During imperial times, the city of Hanoi was named Thang Long, meaning “Soaring Dragon.”  The origin of Thang Long came from Emperor Ly Cong Uan.  As leader of the new independent nation of Dai Viet, Ly Cong Uan decided to move his capital to the city of Dai La.  In a dream, the emperor saw a golden dragon, soaring majestically in the sky.  When he awoke, the emperor took the dream as a heavenly sign, and therefore decided to bestow upon his city the name of Thang Long, the “City of the Soaring Dragon.”

The name “Hanoi” came in modern times, under the rule of the Nguyen Dynasty.  Emperor Minh Mang, arguably the only capable ruler of the Nguyen Dynasty, changed the name from Thang Long to Hanoi.  That leads us to the city we have today, where a celebration is currently taking place.  Red flags, pictures of Ho Chi Minh, the hammer and sickle, all integrated into the festivities in Vietnam.  Many people in Vietnam see little reason to be excited, having resentment for the Communists for their poor leadership and shameful representation of the people.

Even so, let’s just look past the embarrassment of the Communists and celebrate the history of our proud people.  Though the government has shamed our nation in so many different ways, the people of Vietnam have so much to be proud about.  The tradition of Viet has been under fire for thousands of years, in spite of that, we continue to stay strong.  The current situation will not last forever.  One day, Vietnam will become free.  Communism is dead, even the Communists know that.

Lý Thường Kiệt: the Protector of Đại Việt

Posted in Dynastic History, Heroes of Vietnam Week, Poetry with tags , , , on July 22, 2010 by Ian Pham

The Lý Dynasty (1009-1225)

“Over the mountains and rivers of the South, lives the Southern Emperor,
As it says now and forever in the Book of Heavens,
That whoever dares to invade our land,
Will be defeated without mercy.”

– Lý Thường Kiệt, 1076

After the expulsion of the Chinese empire in 938, the newly reborn state of Nam-Việt underwent a short period of chaos and power struggle.  Many powerful families from different provinces in Nam-Việt vied for control of the throne.  As a result, several monarchs reigned for a short time, losing their powers to other families competing for the crown.  Finally, in 1009, the Lý Dynasty was founded, and the emperor proclaimed that the young nation would be named Đại Việt (Great Việt).

Having just expelled the Chinese from Vietnam only one century before, the new rulers of Đại Việt were determined to keep them from returning.  One of the brightest generals of the Lý Dynasty went by the name of Lý Thường Kiệt.  Winning two major wars against the Song Dynasty of China, along with several battles versus the kingdoms of Champa and Khmer, Lý Thường Kiệt is one of the most prominent figures in Vietnamese history.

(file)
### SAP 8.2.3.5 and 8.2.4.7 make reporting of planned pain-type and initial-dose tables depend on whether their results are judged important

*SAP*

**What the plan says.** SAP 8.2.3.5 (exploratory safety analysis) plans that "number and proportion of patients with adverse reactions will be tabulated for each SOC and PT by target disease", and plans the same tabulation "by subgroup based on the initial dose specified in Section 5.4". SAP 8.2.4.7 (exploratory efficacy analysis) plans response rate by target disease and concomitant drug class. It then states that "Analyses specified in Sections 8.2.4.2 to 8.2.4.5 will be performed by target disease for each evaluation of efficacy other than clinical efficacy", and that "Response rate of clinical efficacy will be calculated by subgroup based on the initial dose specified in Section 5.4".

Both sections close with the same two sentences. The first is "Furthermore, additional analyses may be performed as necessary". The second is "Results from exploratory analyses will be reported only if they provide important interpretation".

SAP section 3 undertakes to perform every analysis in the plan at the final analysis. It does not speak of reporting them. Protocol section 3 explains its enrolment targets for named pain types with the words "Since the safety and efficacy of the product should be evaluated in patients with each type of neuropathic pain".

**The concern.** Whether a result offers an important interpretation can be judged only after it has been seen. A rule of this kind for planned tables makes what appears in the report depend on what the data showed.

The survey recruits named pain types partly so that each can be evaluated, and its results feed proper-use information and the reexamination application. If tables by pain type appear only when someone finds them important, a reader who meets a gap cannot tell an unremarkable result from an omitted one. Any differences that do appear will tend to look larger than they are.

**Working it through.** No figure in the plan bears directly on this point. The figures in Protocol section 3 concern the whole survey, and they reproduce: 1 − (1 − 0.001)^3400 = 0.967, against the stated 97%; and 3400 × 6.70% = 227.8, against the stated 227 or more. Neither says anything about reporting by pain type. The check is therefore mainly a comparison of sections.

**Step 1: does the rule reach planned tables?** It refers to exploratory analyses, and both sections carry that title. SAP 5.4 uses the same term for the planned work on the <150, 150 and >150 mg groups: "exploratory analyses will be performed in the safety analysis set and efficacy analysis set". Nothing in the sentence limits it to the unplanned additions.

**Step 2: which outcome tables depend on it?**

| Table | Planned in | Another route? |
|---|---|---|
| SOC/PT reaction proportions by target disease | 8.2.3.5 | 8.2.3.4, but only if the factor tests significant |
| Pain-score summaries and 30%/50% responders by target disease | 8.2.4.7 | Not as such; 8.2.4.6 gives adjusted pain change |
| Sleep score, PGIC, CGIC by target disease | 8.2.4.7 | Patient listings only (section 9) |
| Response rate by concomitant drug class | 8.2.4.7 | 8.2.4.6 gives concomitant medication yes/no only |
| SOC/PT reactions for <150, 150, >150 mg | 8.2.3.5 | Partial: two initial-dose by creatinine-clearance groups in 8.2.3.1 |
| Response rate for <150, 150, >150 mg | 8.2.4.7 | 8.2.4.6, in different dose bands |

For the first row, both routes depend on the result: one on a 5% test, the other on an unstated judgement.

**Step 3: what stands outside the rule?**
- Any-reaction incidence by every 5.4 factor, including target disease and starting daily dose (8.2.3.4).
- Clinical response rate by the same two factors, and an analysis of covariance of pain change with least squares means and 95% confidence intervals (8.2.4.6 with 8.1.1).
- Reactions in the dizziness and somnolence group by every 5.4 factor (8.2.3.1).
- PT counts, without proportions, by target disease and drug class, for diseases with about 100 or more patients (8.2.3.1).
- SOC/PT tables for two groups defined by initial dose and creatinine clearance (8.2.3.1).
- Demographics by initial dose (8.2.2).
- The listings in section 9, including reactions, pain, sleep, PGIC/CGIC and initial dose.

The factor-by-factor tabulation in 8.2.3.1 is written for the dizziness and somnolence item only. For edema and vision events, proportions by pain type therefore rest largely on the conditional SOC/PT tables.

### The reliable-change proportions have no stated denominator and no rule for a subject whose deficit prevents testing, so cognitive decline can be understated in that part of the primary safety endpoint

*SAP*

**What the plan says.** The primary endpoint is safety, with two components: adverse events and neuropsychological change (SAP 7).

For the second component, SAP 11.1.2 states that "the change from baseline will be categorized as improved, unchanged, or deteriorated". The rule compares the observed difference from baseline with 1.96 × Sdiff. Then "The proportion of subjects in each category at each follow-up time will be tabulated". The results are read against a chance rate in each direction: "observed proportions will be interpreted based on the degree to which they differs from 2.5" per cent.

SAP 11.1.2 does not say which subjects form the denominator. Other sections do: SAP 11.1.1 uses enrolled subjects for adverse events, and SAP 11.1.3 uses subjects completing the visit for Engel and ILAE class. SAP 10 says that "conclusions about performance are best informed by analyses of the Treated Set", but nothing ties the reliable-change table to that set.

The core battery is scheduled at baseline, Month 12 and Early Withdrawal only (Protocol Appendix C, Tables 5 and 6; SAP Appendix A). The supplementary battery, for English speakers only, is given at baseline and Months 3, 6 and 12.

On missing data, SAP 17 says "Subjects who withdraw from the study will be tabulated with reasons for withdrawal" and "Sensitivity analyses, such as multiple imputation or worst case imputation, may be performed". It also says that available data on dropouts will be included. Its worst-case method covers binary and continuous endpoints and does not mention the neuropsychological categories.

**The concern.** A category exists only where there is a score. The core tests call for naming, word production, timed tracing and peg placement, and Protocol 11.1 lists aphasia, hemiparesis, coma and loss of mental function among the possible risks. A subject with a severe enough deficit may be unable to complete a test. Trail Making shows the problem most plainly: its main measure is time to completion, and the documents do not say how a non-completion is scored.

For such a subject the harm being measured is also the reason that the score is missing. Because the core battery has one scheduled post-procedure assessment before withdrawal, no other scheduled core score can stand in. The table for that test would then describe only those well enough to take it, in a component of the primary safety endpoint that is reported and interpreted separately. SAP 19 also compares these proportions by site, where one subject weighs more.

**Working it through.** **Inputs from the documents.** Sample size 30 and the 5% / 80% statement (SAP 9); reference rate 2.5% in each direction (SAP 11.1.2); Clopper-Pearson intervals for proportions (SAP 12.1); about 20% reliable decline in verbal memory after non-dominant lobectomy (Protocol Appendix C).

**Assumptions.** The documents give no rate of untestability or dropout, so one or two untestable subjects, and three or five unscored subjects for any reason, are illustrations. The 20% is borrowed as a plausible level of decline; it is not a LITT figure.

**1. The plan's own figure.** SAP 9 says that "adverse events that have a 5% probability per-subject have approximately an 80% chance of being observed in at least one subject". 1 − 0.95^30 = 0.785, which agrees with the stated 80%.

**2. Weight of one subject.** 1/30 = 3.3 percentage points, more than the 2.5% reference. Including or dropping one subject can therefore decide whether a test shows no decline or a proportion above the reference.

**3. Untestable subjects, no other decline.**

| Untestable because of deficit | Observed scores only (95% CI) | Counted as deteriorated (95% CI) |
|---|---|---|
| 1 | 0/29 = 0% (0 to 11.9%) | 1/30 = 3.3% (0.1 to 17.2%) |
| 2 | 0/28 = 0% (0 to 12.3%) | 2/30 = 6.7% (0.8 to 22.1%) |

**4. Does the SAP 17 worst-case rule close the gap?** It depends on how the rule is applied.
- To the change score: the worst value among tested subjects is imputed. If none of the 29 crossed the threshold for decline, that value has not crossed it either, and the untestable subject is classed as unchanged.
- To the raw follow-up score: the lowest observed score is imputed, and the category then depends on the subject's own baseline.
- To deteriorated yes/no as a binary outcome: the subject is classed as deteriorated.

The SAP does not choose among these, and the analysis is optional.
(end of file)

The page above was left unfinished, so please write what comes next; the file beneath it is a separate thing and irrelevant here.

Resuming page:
Born in 1019 in the city of Thang Long (Hanoi), his birth name was Ngô Tuấn.  Starting out as a cavalry captain in 1036, Ngô Tuấn later went on to become the leader of the Imperial Guard.  Thanks to his talents, Ngô Tuấn rose through the ranks of the Vietnamese army and was awarded the name of Lý Thường Kiệt by the royal family.

When news of an incoming invasion by the Song Dynasty reached the people of Dai Viet (Vietnam) in 1075, emperor Lý Nhân Tông sent generals Lý Thường Kiệt and Tôn Đản to launch a surprise attack on the Song forces.  Lý Thường Kiệt and Tôn Đản were both hugely successful on their mission, soundly defeating the Chinese forces on their own soil.

In retaliatian, the Song Dynasty made alliances with the Khmer (Cambodian) and Cham kingdoms to invade Đại Việt together.  Once again, emperor Lý Nhân Tông sent Lý Thường Kiệt to confront the invaders. Sure enough, General Lý was victorious.

As a result of the victories, the Song Dynasty never dared invade again.  With the Chinese subdued, the Lý Dynasty under General Lý Thường Kiệt carried out two successful assaults on the Champa Kingdom, ensuring security from them as well.

Even though he did help win major wars against foreign countries, Lý Thường Kiệt’s contributions to Vietnam were more than just military.  As a distinguished poet, he was also accredited with penning the first Vietnamese Declaration of Independence, a poem titled “Nam Quốc Sơn Hà (Over the Mountains and Rivers of the South).”

Lý Thường Kiệt: A Brief Biography

Posted in Dynastic History with tags , on April 4, 2010 by Ian Pham

Lý Thường Kiệt of the Lý Dynasty is one of the greatest generals in Vietnamese history, helping the country defeat the Chinese Song Dynasty in the 11th century.  He was born in the city of Thang Long (modern day Hanoi) in 1019 and died in 1105 at the age of 86.  Lý served as the captain of a cavalry before rising through the ranks of the Vietnamese military.  In order for him to lead the Imperial Guards, he had to be castrated and become a eunuch.  As a military leader Lý Thường Kiệt proves to be more than capable, not only was he victorious against the Chinese, but against the Cham and Cambodian armies as well.  Besides his military triumphs, Lý Thường Kiệt is also remembered for writing the famous poem Nam Quốc Sơn Hà, the very first Declaration of Independence of Vietnam. To this day, Lý Thường Kiệt is still revered as one of Vietnam’s greatest heroes.

A Poem By Lý Thường Kiệt

Posted in Dynastic History, Poetry with tags , , on April 3, 2010 by Ian Pham

Here is a poem titled Nam Quốc Sơn Hà, written by Lý Thường Kiệt, one of Vietnam’s greatest heroes:

Sông núi nước Nam vua Nam ở,

Rành rành định phận tại sách trời.

Cớ sao lũ giặc sang xâm phạm,

Chúng bay sẽ bị đánh tơi bời.


If translated, may sound something like this:

Over the mountains and rivers of the South, lives the Southern Emperor,

As it says now and forever in the Book of Heavens,

That whoever dares to invade our land,

Will be defeated without mercy.